Nambikwaran languages

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Nambikwaran
Geographic
distribution
Mato Grosso, Brazil
Linguistic classificationOne of the world's primary language families
Subdivisions
Glottolognamb1299[1]
Nambikwaran languages.png

The Nambikwaran languages are a language family of half a dozen languages, all spoken in the state of Mato Grosso in Brazil. They have traditionally been considered dialects of a single language, but at least three of them are mutually unintelligible.

The varieties of Mamaindê are often seen as dialects of a single language, but are treated as separate Northern Nambikwaran languages by Ethnologue. Sabanê is a single speech community and thus has no dialects, while the Nambikwara language has been described as having eleven.[2]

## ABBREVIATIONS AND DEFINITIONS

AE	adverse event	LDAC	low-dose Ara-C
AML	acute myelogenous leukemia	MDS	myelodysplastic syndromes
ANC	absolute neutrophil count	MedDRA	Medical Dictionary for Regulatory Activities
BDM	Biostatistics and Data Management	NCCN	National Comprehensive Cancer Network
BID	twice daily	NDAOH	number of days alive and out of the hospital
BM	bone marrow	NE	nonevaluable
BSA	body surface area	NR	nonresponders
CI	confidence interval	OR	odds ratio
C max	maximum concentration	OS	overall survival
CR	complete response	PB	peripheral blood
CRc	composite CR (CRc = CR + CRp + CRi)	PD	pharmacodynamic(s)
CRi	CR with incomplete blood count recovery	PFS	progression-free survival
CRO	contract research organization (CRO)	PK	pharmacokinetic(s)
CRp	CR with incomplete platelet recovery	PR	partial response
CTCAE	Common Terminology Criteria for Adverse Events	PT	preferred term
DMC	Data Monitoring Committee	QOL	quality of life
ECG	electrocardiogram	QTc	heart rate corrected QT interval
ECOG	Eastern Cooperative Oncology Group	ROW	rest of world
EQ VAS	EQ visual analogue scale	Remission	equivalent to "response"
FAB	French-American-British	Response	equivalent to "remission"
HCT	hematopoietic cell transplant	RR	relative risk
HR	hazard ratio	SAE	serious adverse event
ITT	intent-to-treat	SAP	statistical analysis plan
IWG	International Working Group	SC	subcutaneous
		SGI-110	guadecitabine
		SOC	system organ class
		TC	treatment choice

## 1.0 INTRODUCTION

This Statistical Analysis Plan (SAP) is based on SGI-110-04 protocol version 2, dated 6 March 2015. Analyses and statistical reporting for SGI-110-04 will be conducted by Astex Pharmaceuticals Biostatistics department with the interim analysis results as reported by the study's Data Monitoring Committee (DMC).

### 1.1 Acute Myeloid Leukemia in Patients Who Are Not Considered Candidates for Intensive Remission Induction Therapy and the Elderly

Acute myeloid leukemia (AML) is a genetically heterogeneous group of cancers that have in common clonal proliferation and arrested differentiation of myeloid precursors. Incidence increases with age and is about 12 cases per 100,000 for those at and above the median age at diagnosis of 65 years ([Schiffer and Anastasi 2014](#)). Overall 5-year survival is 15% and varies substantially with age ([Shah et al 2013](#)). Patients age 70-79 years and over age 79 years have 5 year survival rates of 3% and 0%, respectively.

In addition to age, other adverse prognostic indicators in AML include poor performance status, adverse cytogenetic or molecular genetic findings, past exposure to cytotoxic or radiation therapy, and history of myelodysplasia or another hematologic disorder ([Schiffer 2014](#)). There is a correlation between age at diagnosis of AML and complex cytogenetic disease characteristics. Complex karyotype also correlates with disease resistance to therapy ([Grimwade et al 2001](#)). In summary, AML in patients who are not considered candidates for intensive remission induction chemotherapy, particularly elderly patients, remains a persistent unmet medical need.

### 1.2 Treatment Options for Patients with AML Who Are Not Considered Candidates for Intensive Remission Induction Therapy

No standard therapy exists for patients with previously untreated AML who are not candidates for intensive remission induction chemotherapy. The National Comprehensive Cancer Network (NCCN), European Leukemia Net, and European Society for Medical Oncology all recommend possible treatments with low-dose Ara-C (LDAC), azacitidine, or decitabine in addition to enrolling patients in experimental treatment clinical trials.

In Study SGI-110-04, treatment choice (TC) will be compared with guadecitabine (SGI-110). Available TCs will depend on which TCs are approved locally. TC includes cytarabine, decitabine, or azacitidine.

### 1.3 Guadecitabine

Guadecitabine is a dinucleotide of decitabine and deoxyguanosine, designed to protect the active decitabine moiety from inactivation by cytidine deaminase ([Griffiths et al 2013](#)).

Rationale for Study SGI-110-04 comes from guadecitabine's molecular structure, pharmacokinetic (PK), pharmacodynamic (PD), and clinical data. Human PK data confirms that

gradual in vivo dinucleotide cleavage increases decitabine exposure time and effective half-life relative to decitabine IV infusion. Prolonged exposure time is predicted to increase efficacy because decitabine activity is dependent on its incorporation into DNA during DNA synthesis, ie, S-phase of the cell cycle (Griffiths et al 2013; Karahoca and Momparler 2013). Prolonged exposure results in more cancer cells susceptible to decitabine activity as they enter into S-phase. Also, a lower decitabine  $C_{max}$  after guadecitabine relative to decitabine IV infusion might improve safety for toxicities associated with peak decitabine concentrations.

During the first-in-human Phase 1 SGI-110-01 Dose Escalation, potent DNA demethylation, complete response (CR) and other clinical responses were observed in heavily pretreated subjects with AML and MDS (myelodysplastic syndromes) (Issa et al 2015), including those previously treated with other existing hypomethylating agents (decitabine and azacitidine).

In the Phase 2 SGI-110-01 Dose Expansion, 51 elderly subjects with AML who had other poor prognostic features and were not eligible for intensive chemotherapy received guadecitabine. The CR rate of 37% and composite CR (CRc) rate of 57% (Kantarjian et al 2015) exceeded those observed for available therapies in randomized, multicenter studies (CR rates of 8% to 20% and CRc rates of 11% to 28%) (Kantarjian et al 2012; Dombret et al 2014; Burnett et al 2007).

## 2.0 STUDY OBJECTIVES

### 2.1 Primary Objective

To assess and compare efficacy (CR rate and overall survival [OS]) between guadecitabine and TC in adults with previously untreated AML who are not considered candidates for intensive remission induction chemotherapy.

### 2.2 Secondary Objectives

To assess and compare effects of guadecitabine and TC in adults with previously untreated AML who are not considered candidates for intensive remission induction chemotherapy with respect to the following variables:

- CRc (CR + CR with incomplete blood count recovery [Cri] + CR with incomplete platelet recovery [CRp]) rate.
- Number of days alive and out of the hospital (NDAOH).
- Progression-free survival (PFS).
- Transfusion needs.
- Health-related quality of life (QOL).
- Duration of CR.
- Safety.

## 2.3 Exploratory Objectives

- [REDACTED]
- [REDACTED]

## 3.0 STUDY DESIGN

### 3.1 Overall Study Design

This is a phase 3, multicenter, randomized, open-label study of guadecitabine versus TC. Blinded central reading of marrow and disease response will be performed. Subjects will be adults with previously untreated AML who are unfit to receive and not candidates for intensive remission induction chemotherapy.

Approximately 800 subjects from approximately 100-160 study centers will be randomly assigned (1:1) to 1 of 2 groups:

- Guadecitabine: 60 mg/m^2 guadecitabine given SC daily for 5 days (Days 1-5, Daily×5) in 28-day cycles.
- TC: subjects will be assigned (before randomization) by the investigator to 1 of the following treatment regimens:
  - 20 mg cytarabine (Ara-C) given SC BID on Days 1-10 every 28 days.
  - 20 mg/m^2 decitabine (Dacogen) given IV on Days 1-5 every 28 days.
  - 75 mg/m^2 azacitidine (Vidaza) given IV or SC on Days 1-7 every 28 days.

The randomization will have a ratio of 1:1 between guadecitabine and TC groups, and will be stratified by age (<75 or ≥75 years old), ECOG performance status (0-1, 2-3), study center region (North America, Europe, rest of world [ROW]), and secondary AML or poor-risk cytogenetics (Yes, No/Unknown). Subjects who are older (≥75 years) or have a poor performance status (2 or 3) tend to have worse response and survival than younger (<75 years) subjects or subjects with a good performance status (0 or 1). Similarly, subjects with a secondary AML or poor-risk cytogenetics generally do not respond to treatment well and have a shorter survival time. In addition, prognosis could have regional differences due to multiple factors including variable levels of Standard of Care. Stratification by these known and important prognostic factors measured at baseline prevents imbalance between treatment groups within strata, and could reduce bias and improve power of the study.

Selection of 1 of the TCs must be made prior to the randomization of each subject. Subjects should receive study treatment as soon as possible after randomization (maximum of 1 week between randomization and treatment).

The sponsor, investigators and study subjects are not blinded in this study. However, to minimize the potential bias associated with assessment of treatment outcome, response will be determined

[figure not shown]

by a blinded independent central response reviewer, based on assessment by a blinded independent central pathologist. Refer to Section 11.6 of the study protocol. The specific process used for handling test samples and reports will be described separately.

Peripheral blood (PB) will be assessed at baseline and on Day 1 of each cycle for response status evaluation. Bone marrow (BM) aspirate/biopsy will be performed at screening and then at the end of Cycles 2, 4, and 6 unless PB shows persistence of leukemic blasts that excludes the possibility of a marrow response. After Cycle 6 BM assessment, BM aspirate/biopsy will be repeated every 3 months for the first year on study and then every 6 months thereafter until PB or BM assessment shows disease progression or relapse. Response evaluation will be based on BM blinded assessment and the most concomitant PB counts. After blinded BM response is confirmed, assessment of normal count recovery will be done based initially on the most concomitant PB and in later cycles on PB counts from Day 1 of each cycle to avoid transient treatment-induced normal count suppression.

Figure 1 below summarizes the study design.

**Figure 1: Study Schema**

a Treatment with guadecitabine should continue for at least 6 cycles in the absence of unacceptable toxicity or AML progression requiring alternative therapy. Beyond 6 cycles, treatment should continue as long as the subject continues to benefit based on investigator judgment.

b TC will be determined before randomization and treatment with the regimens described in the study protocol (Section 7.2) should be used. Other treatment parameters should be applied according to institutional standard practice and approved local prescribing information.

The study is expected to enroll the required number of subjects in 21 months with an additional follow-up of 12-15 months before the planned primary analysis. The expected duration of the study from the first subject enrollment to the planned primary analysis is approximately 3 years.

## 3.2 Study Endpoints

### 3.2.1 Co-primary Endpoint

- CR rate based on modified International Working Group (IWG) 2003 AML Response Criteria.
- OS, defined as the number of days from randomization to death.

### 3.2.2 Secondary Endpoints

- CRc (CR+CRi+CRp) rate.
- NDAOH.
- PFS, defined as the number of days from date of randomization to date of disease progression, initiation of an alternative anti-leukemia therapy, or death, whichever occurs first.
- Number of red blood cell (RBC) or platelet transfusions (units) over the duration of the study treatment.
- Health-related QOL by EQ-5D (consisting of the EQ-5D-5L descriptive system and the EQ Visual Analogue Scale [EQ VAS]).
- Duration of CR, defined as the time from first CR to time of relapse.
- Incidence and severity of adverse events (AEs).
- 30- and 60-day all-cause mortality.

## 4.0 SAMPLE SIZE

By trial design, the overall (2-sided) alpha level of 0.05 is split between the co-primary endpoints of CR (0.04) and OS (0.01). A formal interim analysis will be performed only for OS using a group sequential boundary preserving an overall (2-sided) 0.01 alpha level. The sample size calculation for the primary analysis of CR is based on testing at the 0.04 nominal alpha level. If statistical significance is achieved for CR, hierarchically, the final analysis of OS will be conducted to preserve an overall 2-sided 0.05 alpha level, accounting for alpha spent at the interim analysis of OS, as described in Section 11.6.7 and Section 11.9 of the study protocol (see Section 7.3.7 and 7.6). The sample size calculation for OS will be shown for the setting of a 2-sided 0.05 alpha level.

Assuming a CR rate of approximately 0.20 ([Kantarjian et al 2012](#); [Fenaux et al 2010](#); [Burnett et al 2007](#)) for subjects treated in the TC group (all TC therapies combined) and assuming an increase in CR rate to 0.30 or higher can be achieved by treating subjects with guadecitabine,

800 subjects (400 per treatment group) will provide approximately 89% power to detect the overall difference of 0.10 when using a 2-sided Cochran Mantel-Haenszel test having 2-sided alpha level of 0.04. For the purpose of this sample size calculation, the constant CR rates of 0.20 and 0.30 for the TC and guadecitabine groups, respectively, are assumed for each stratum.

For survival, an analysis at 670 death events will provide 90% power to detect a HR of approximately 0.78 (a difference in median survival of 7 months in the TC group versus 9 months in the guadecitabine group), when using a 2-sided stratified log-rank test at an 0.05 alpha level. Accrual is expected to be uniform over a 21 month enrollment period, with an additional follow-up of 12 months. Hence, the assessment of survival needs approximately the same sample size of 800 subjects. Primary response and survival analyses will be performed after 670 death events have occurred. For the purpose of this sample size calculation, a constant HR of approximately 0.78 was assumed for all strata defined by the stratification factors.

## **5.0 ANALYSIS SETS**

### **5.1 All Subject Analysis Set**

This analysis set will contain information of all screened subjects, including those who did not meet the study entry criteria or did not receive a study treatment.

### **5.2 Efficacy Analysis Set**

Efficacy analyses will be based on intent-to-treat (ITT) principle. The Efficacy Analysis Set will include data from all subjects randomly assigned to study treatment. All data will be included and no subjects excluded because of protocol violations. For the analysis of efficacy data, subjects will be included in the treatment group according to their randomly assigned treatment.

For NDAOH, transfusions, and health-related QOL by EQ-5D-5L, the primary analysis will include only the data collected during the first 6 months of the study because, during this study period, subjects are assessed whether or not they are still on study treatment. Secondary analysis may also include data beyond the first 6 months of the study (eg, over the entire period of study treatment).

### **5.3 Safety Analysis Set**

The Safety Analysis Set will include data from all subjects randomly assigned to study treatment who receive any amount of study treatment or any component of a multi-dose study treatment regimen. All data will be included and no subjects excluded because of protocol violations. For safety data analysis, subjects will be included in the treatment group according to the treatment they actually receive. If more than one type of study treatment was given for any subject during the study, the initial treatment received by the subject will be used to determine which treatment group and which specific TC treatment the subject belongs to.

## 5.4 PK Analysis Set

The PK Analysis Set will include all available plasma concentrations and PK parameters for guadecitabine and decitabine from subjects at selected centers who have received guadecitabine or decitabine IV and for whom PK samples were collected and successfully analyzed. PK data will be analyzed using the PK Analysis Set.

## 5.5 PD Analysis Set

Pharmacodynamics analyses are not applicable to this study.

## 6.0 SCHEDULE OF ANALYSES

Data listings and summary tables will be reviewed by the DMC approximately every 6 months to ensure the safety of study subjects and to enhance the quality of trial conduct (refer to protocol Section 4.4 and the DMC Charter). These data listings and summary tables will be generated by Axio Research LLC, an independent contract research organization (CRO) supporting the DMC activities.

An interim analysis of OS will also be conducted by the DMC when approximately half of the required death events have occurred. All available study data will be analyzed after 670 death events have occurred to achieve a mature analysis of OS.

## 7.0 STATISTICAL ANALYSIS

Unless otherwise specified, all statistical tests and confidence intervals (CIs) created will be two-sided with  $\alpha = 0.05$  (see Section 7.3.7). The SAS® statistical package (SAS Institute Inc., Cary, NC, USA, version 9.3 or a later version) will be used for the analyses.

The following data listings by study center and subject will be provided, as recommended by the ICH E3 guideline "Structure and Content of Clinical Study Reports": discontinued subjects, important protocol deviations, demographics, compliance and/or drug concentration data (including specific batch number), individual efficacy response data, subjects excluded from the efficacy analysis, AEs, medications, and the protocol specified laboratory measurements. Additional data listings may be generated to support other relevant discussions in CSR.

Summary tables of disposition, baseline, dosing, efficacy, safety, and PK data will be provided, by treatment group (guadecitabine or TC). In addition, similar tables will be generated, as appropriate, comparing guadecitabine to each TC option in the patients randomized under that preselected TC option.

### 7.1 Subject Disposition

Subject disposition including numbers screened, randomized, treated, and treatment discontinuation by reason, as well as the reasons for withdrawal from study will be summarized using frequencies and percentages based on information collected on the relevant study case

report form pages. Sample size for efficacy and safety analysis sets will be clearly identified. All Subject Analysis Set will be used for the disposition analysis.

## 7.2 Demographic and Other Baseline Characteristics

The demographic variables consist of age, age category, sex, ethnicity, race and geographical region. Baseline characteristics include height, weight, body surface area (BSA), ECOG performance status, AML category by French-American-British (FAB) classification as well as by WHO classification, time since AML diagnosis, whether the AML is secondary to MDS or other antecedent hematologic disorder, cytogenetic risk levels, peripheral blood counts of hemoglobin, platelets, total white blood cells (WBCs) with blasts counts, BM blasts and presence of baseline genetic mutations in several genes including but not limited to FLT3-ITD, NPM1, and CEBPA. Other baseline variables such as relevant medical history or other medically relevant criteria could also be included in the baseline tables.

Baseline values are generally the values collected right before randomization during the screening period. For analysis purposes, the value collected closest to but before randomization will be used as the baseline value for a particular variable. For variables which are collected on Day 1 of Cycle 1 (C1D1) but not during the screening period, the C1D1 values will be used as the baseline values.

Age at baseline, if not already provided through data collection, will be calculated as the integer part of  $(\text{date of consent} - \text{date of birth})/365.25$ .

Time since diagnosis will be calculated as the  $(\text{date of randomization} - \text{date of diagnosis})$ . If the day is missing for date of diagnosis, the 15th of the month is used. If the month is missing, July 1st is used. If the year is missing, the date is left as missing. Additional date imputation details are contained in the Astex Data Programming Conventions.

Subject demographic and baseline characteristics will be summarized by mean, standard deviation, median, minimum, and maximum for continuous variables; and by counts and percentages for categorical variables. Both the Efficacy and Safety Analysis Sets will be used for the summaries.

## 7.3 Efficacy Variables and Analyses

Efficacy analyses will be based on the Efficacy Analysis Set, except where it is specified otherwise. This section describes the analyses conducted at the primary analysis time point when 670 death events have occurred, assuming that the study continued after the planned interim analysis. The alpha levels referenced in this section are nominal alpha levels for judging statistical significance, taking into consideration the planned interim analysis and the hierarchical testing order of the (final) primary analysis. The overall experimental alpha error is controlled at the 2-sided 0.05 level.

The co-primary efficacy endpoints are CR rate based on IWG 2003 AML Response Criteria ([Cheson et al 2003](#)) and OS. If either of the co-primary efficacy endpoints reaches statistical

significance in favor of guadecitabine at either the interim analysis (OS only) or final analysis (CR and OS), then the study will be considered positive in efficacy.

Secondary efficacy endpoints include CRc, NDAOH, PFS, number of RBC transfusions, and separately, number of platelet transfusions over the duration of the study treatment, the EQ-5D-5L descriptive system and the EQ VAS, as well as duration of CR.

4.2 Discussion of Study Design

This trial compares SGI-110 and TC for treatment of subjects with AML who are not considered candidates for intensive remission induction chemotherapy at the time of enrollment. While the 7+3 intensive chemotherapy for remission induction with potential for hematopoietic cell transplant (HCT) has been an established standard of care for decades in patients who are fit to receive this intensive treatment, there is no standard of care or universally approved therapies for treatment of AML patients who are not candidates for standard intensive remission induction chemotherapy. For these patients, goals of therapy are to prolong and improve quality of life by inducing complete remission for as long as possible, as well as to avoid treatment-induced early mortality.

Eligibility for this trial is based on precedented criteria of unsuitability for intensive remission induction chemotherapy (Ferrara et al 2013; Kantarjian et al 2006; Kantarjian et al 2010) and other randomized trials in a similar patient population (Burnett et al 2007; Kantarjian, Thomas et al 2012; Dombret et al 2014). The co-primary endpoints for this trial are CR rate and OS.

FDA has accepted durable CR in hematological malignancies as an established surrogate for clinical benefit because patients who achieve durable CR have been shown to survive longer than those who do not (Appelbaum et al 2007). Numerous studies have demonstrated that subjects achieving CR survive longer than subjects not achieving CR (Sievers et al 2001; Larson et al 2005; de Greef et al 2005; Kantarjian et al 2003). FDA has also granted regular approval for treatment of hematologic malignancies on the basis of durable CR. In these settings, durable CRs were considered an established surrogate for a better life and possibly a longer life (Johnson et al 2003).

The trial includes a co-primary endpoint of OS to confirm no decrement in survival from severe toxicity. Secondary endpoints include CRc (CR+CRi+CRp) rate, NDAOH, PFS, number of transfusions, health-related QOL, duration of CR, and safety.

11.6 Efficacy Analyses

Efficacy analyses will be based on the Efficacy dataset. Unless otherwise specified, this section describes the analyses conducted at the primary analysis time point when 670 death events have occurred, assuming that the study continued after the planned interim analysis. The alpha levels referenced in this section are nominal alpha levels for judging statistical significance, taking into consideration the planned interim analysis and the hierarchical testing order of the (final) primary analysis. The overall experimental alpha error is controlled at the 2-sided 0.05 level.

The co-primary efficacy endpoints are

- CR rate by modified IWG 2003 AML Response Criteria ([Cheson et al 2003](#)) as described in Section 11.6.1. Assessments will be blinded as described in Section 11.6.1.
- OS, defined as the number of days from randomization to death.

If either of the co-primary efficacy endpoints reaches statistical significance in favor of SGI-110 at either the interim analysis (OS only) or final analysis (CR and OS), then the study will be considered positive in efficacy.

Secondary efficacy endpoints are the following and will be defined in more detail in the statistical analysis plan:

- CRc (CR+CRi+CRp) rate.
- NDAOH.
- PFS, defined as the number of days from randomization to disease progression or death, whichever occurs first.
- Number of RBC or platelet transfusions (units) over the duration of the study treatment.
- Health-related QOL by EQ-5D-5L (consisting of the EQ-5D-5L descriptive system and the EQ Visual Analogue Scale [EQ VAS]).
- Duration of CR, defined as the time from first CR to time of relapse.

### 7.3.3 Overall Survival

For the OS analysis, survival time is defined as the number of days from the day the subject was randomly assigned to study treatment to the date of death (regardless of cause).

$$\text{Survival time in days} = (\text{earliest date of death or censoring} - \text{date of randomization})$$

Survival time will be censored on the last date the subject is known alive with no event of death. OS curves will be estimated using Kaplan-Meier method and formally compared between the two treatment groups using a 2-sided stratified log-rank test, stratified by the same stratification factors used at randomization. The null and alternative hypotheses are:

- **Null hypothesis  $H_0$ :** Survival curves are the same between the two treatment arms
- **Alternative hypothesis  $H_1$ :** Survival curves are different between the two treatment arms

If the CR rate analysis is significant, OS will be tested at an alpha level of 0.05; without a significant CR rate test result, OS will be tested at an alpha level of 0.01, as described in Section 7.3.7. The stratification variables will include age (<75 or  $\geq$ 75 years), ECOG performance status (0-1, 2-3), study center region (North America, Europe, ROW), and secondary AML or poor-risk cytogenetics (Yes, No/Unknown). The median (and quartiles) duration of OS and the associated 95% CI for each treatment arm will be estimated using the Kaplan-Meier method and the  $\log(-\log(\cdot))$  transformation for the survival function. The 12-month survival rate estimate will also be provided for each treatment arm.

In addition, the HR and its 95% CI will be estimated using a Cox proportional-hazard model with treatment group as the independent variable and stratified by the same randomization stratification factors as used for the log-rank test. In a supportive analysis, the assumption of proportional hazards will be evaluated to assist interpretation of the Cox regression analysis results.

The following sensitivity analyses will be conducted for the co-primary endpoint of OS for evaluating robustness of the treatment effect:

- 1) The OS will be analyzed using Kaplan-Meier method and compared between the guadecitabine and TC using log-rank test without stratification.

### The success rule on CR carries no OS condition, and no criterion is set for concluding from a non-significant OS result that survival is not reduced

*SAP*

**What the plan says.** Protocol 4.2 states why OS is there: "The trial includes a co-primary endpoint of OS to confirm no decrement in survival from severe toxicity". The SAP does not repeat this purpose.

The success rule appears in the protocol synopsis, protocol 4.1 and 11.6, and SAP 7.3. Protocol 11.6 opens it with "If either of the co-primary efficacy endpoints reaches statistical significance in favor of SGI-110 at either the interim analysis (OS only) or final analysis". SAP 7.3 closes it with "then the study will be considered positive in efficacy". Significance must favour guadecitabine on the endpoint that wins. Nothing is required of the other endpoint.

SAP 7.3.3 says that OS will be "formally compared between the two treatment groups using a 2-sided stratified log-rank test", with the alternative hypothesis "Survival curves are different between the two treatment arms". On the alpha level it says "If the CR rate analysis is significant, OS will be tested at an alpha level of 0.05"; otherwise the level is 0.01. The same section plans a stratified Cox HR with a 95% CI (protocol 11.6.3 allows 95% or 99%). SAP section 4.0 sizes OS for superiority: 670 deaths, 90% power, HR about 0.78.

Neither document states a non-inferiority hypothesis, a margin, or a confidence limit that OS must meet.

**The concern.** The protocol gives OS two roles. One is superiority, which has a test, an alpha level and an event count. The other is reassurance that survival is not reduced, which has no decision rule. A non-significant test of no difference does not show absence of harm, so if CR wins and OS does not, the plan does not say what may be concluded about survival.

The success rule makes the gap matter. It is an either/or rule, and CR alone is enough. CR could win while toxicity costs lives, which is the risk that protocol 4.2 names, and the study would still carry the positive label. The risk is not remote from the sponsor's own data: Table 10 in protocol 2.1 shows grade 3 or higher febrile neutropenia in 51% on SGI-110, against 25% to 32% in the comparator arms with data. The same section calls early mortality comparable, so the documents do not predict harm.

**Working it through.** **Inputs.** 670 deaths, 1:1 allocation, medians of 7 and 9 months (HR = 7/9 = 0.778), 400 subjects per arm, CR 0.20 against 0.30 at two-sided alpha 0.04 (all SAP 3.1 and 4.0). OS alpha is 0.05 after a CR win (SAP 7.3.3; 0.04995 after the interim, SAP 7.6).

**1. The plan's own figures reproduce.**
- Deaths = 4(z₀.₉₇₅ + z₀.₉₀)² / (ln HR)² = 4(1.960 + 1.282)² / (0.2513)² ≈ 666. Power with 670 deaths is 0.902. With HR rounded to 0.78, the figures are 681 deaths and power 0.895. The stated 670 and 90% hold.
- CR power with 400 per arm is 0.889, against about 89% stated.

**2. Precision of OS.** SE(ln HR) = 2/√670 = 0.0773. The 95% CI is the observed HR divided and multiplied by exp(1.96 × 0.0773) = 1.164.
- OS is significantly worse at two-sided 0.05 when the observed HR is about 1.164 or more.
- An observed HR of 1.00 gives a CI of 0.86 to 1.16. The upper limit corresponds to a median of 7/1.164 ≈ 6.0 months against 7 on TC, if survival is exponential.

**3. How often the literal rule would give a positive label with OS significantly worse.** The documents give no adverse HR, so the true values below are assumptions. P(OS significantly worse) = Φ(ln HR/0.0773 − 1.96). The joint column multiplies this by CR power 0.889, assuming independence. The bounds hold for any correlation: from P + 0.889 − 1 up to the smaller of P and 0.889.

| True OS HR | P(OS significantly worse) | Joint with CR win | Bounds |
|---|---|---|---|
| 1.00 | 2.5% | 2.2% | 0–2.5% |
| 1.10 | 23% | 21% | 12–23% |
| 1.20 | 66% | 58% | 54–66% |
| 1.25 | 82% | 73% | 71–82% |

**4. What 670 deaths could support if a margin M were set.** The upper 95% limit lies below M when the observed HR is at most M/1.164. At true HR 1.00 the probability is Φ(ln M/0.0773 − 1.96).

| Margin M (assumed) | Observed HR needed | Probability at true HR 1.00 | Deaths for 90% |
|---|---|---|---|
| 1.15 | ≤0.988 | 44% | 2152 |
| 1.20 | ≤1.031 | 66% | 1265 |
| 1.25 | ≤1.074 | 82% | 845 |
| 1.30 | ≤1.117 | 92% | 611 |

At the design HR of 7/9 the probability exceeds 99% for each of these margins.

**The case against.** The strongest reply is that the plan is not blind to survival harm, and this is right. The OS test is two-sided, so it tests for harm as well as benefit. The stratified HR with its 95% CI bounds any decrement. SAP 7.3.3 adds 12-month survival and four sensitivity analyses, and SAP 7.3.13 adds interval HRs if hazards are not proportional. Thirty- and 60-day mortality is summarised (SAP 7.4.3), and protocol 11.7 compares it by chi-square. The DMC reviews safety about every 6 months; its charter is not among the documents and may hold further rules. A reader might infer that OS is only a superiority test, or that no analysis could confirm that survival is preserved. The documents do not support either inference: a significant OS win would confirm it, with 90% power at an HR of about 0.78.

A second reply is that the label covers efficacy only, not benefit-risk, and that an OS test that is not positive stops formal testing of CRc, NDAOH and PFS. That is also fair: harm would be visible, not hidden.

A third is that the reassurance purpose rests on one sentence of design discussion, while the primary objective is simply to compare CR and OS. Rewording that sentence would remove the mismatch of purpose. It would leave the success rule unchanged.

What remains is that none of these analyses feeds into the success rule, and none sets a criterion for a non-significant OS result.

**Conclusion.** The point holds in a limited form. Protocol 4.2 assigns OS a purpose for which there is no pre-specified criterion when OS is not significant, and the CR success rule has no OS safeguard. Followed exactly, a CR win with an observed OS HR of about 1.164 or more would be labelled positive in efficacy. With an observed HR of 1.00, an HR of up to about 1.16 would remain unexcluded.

The total number of speakers is estimated to be about 1,500, with Nambikwara proper being 80% of that number.[3] Most Nambikwara are monolingual but some young men speak Portuguese.[4] Especially the men of the Sabanê group are trilingual, speaking both Portuguese and Mamainde.[5]

References[edit]

  1. ^ Hammarström, Harald; Forkel, Robert; Haspelmath, Martin, eds. (2017). "Nambiquaran". Glottolog 3.0. Jena, Germany: Max Planck Institute for the Science of Human History.
  2. ^ Campbell, Lyle (1997). American Indian languages: the historical linguistics of Native America. Oxford, United Kingdom: Oxford University Press. ISBN 0-19-509427-1.
  3. ^ Nambiquaran languages. Ethnologue. Retrieved on 2012-07-29.
  4. ^ Kroeker, 2001 p. 1
  5. ^ Ethnologue. Ethnologue. Retrieved on 2012-07-29.